A call to the bartender brought me a stogie, the only cheroot in the place, and he moseyed back toward the window. A borrowed match had my stogie smoke a lazy figure eight rising toward the ceiling and belying the charge racing though my body. “This is getting more bizarre every time you open your mouth.”
Will pushed my untouched quaff toward me. “Drink your beer.” He’d topped off the mug replacing the head that had disappeared. I hadn’t touched it and didn’t feel like drinking.
He was obviously worried and had been for some time; I was catching up in one hell of a hurry. The mad that was building in me wasn’t going away very soon.
I prodded him. “And you won’t tell me where you got the information.”
“Look, you’re going to have to trust me on this one. I can’t tell you. Can’t risk my source. As for the where or when or how, don’t know.”
It wasn’t the right answer and I had a problem with him not telling me where he got the information. “Any suggestions?”
Will broke the silence. “Blakesley needs for you to change your recommendation from buy and keep to buy and sell on the Calypso project or back away from it completely. He needs money, lots of it—and now. The only way he can get it is by E-Cap turning deals as fast as possible.”
The company had changed. Apparently, doing the right thing no longer meant the same thing. My problem remained in a decision to allow executive members to participate in buys and sells. Now, don’t get me wrong. I’ve bought and sold, (well, recommended anyhow, don’t have the clout to do anything else) companies before the ink dried on the contract but only if it made sense for everyone involved.
Gaither folded his hands around the sweating beer mug now forming a small lake on the table. I sat glued to the booth seat, numbed. “Why didn’t you tell me this at the office?”
“The place may be bugged,” he said, his voice rising for the first time.
I must have had a really stupid look on my face. Staring me down, he took a swig of his beer, “For the time being, don’t make any recommendations for long term acquisitions. Get a gun and carry it in your car. And―,” he hesitated, head slightly bowed, eyes looking though brushy brows, “if you want, I can recommend a very discreet bodyguard. You probably can’t afford him fulltime and won’t be able to use him at the office, so maybe when you’re out on the town. He can even pass as a waiter at the reception coming up in a few days. But, at the office, you’re on your own.”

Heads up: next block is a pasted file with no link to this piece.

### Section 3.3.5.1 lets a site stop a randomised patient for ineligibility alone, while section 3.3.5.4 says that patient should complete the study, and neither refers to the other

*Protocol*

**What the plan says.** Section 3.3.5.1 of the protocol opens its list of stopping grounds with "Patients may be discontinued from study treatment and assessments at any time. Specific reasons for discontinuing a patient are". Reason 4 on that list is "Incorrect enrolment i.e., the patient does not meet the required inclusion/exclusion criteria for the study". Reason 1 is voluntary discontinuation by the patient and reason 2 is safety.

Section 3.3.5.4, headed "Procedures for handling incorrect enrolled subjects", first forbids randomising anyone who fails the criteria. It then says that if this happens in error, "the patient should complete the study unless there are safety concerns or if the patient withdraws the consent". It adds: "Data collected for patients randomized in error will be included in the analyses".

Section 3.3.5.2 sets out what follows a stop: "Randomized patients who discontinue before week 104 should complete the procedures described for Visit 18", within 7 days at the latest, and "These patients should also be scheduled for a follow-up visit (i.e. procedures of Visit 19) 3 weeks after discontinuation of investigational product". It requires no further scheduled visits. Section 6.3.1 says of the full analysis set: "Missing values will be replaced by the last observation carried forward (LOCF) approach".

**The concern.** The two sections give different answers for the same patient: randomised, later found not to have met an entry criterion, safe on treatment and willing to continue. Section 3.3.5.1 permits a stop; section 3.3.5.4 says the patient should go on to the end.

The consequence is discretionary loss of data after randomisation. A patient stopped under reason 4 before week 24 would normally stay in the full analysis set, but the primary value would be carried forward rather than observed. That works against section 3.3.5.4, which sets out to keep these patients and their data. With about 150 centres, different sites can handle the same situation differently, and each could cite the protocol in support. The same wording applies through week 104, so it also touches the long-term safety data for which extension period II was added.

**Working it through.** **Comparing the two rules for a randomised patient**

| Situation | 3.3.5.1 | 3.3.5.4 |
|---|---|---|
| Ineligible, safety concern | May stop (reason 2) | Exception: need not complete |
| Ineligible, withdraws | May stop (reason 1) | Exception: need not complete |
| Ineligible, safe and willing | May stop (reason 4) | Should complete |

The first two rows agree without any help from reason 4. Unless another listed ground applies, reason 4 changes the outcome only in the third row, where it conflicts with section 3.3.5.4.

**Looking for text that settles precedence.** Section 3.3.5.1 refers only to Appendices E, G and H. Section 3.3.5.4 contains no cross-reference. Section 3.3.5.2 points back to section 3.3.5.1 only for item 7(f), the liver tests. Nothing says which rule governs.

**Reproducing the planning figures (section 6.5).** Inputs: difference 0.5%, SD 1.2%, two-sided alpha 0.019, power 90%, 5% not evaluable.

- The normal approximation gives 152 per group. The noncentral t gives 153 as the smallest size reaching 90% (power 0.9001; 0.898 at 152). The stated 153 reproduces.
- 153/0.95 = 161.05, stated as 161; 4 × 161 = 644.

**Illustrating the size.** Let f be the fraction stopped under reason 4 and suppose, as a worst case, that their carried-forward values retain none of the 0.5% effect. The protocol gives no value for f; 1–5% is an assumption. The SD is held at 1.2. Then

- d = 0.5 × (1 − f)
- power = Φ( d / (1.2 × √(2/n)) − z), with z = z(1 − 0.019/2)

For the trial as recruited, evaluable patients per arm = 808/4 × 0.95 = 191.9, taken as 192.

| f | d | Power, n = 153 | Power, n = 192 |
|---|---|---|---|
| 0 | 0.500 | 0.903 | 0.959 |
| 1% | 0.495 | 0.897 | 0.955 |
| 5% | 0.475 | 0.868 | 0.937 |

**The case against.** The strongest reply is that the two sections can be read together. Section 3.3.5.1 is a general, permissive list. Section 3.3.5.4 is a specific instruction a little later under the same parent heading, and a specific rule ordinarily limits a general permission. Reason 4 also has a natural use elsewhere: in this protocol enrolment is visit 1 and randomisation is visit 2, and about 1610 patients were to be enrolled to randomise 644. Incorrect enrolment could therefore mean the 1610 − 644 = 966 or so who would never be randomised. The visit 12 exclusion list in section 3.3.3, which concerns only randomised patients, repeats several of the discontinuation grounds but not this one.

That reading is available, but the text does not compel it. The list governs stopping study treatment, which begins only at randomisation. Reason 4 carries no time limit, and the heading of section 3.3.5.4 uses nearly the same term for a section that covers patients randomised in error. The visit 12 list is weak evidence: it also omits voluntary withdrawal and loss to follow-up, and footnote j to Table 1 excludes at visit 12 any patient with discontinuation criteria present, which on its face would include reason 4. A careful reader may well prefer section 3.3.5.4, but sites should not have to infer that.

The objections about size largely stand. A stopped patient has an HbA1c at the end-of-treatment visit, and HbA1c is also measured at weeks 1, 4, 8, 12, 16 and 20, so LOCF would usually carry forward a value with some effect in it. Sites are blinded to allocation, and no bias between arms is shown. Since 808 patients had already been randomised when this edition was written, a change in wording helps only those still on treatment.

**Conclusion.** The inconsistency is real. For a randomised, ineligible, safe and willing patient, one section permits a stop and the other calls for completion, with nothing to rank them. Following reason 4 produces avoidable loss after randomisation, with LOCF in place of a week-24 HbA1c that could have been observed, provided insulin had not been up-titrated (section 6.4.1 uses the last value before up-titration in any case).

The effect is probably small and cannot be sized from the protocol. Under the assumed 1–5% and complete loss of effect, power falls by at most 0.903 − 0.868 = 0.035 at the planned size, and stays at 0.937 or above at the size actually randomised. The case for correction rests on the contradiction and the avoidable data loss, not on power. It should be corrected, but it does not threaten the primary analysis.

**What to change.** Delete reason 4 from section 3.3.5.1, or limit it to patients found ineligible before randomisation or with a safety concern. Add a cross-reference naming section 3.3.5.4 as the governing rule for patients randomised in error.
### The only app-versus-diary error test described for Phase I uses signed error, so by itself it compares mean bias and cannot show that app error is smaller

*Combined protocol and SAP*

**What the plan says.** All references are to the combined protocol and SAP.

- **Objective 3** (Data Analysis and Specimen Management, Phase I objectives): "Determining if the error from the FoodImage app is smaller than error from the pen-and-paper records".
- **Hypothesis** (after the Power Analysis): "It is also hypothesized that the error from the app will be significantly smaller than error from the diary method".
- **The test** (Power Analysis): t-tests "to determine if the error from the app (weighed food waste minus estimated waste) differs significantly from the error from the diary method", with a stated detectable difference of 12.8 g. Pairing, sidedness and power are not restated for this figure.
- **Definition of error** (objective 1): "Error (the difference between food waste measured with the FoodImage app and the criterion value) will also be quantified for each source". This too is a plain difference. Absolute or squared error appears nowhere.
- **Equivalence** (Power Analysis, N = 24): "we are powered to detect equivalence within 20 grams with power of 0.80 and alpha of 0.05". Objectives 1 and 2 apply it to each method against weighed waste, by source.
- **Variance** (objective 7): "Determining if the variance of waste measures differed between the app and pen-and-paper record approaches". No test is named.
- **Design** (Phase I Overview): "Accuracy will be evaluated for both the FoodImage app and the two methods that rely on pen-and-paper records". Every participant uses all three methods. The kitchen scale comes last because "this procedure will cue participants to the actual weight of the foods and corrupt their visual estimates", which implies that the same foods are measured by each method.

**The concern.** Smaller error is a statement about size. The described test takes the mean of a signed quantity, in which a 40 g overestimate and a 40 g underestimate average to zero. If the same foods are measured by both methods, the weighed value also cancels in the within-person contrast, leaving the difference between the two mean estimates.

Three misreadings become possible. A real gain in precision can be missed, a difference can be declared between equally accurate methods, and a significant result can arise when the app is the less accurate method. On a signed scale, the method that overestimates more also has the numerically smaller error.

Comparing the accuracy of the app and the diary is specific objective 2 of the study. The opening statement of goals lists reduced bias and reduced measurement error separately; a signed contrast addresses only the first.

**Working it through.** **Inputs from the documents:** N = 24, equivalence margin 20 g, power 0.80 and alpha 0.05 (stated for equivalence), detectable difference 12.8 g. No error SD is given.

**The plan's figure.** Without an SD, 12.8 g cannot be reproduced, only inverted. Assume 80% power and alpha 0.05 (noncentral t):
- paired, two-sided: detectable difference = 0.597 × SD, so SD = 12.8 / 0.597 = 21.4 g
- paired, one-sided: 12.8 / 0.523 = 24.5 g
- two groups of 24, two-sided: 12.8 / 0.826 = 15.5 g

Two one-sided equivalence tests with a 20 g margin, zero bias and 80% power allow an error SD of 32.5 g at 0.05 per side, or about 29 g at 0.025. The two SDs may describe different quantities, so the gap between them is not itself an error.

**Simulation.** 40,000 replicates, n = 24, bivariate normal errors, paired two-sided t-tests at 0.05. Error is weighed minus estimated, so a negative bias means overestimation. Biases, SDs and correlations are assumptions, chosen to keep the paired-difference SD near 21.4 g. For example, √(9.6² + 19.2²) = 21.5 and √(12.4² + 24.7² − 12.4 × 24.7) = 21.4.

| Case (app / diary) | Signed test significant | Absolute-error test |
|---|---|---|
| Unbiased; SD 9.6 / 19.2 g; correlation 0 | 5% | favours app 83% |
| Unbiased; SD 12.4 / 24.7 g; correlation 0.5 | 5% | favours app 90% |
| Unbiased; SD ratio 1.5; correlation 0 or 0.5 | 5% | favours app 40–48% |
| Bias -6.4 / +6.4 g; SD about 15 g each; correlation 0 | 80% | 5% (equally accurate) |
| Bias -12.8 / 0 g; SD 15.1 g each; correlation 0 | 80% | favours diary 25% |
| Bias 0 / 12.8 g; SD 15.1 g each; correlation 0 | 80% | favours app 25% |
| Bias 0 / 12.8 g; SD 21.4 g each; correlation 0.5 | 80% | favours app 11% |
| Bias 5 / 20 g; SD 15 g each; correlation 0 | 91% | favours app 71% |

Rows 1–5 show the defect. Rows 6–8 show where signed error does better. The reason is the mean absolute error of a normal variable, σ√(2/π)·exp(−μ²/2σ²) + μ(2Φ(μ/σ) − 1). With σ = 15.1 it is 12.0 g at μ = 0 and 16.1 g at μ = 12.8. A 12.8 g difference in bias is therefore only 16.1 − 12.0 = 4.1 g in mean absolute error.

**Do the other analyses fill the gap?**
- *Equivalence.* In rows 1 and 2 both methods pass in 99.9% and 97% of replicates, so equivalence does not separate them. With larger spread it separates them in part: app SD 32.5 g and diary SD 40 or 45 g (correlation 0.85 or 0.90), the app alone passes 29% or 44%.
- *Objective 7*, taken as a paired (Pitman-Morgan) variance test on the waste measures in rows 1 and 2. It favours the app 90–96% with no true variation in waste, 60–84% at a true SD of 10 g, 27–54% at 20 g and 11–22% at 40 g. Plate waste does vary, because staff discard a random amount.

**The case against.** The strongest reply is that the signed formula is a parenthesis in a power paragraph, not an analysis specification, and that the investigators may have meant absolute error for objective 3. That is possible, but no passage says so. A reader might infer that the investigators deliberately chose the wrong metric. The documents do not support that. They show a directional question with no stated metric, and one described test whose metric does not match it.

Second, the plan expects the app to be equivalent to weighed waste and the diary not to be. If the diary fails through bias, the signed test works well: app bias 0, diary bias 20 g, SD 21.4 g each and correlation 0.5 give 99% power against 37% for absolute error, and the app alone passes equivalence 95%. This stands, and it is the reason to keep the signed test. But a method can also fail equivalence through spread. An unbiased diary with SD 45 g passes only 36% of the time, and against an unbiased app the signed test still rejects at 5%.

Gaither knew there was only me, no family to worry about, and most of my close friends lived away from Dallas except for my best friend Bobby John Gales and an occasional squeeze.
“If you have a lady, it may be best for you to stay away from her until this is over.” He reached across the table and grabbed my arm, a frown crossing his face.
Now that really pissed me off. It was too much, besides, I should have thought of it, but things were moving fast, way too fast.
My back stiffened, “I’m not going to wait around and let someone try to kill me or people important to me.” To threaten me was one thing but to threaten any woman I might be dating only added to my anger. Use help, yes, but the fight was mine.
“Thanks for the advice. You’re probably right. I need to keep my personal life out of the line of fire.” My thoughts churned to grasp what was happening.
“James, I don’t like that look. You’re not going to try to handle this yourself are you?”
I didn’t answer.
He wolfed down his beer, quickly reached for the pitcher and swallowed another full mug, never taking his eyes off me. “At least let me help. I know people.”
“Bring all the help you can muster.” That did slip out a little quicker than intended. The recently procured cigar was no more than a sucked down stub when I jammed it into the ashtray.
Gaither sat silent for a moment as we prepared to leave then offered, “This place, Ralph’s, it’s more than meets the eye.”
He didn’t wait for the surprised look to leave my face. “It’s a cover. Open twenty-four seven—no beer on Sunday.
You can use it as a safe place anytime.” He looked at the back door.
“A cover for whom? And who pays the bill?”
He didn’t answer.
With the revelations made, it was obvious there was more to Will Gaither than I had thought. Not that it made a lot of difference when compared to my life.
He’d told me all he was going to, even though it was a certainty he knew a lot more.
An inner calm settled over me molding the rage into something unlike anything I’d ever experienced. A strength I’d never known I had took hold. It felt strange, ominously dangerous but my earlier fear was gone. Something said I was going to win. Maybe just an adrenaline rush, but, in any case, it gave me some solace.